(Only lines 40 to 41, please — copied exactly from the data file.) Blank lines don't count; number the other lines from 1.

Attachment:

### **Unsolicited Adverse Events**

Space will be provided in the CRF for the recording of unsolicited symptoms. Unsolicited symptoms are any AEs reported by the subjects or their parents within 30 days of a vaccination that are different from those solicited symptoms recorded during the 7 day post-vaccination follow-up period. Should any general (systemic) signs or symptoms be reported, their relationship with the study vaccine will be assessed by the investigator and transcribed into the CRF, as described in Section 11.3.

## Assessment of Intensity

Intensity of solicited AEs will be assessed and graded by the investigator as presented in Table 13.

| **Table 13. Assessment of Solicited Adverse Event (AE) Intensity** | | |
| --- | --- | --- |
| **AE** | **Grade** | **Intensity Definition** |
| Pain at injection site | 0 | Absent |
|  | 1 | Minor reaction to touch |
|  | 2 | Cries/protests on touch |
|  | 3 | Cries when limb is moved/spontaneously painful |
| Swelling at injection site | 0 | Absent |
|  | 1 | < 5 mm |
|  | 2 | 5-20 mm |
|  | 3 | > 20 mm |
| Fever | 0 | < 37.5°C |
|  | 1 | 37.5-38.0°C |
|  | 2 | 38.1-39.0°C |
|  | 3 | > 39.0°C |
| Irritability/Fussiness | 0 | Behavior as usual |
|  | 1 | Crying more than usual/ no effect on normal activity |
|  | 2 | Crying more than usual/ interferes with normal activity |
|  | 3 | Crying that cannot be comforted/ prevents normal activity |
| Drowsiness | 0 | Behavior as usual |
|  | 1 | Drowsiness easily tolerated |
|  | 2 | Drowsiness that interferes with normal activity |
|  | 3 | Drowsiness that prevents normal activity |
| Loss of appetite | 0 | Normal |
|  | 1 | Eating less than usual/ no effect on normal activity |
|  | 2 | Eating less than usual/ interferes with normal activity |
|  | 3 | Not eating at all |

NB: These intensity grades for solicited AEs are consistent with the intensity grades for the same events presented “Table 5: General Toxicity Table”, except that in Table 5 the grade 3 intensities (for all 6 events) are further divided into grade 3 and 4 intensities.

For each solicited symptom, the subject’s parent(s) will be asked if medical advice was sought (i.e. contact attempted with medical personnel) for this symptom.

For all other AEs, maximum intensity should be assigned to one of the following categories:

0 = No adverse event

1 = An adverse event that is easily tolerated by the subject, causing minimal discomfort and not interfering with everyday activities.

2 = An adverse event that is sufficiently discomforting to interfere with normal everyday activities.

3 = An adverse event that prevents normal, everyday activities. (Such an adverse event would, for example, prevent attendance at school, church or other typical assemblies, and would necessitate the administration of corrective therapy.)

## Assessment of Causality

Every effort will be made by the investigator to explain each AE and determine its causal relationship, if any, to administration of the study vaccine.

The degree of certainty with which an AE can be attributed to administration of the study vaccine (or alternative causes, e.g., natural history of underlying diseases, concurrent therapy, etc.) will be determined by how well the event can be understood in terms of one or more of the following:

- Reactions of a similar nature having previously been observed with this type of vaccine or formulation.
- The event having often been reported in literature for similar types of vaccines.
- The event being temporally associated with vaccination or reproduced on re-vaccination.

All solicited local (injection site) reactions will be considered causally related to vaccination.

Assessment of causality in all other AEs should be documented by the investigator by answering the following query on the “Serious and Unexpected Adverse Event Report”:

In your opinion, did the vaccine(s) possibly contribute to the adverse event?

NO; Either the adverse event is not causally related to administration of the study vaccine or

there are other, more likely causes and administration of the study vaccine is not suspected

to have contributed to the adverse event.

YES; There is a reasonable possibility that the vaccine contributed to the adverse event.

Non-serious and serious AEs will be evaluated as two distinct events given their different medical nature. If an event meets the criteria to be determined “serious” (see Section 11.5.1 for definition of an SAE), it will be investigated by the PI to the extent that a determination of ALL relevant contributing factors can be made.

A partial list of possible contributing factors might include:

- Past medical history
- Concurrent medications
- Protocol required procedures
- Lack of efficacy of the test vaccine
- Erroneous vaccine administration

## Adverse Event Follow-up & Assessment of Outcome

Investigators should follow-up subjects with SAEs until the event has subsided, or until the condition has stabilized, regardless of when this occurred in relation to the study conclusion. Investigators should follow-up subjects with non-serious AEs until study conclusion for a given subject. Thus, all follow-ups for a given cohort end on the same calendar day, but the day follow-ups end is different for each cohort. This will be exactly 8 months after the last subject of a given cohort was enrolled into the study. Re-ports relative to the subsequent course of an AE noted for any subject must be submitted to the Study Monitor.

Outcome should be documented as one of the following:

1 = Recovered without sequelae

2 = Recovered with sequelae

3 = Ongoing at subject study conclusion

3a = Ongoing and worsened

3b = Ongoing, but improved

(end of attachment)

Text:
Every effort will be made by the investigator to explain each AE and determine its causal relationship, if any, to administration of the study vaccine.

The degree of certainty with which an AE can be attributed to administration of the study vaccine (or alternative causes, e.g., natural history of underlying diseases, concurrent therapy, etc.) will be determined by how well the event can be understood in terms of one or more of the following: